Detecting Breast Cancer with Convolutional Neural Nets
New tissue classifier could have significant clinical relevance
Breast tissue is divided into four categories: “fatty”, “scattered fibroglandular density”, “heterogeneously dense” and “extremely dense.” The latter two of these classifications are considered “dense,” which indicates the presence of more fibroglandular tissue. Tissue is normally “dense” in younger women and becomes more fatty after menopause. Of women above age 40, around 50% have “dense” breast tissue. Current research suggests that women with dense breast tissue are at higher risk for developing tumors. This is especially dangerous because dense breast tissue can conceal indicators of cancer on a mammogram.
Contributors to a recent publication on breast density classification include the Center for Data Science’s Nan Wu, Krzysztof J. Geras, also at the School of Medicine, Yiqiu Shen, Jingyi Su, and Kyunghyun Cho. Additional researchers in this publication are the NYU School of Medicine’s S. Gene Kim, Eric Kim, Stacey Wolfson, and Linda Moy.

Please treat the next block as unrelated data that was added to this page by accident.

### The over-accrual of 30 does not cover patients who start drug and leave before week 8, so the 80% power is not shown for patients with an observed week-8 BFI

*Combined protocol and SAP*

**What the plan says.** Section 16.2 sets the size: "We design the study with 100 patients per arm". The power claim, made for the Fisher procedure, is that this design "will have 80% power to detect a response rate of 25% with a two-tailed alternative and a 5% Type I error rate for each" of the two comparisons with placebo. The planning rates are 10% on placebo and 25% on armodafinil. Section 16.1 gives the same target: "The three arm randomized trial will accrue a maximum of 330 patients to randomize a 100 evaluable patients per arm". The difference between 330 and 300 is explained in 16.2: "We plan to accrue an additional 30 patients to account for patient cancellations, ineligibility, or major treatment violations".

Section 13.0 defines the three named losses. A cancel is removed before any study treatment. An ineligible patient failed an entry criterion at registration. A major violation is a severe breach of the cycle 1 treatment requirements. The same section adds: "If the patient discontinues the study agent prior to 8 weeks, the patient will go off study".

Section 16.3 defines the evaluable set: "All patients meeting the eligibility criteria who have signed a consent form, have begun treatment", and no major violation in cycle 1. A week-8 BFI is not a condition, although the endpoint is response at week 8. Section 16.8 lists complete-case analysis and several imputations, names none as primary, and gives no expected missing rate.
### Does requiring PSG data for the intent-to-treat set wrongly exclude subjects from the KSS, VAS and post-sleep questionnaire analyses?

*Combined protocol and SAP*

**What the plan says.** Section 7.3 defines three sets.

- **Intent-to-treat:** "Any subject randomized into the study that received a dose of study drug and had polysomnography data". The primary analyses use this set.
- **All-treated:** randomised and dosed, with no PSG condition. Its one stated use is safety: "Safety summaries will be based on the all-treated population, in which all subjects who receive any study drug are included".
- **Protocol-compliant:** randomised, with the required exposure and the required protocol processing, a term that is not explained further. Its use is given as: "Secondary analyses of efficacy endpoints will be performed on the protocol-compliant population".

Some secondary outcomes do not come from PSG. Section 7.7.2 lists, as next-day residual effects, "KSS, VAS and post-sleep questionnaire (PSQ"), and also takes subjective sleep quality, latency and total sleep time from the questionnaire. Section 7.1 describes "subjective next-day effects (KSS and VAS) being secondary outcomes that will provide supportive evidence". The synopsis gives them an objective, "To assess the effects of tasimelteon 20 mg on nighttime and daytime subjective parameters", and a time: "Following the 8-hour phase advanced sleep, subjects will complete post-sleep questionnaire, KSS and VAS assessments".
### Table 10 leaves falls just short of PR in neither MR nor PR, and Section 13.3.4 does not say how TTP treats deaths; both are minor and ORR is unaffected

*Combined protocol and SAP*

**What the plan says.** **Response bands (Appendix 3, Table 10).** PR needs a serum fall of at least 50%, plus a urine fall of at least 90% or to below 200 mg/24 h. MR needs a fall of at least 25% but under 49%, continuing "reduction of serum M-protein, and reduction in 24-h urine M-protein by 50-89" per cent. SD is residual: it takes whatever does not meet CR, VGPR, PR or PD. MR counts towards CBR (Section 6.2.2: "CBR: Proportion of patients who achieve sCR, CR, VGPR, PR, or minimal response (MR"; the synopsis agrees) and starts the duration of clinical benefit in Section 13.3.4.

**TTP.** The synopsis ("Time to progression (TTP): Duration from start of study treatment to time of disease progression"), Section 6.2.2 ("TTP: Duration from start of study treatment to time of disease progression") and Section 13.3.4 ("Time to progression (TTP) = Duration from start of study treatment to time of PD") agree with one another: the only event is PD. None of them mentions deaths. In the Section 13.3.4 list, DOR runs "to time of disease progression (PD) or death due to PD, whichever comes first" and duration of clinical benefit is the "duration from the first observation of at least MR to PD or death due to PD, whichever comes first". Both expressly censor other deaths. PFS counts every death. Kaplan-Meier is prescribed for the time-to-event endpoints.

With the eventual goal of using neural networks to diagnose breast cancer, recent research has attempted to use learning models to automate components of diagnosis to levels of human expertise. Classifying breast density is an important factor in breast cancer screening. While automated programs do currently exist to measure breast density, they are not learning models. In their recent publication, the authors demonstrated that using a convolutional neural network (CNN) trained on a large data set to classify breast density yields results comparable with radiologists. The data set used in this study contained over 200,000 screening mammography exams with four standard views used in screening mammography — an unprecedented size of clinically realistic training data set. Researchers have made the architecture of their network and its parameters available online.
Fatty breast tissue visually presents as darkness in imaging. This is because radiation is better absorbed by fatty breast tissue versus dense breast tissue. Researchers used pixel intensity histograms to train their classifier, leveraging the difference in radiation absorption to provide a baseline for classification. The researchers found that the robust size of the training data set improved performance, though not enormously. Due to the results that this CNN produced, the researchers conclude that the model may have significant clinical relevance.
By Sabrina de Silva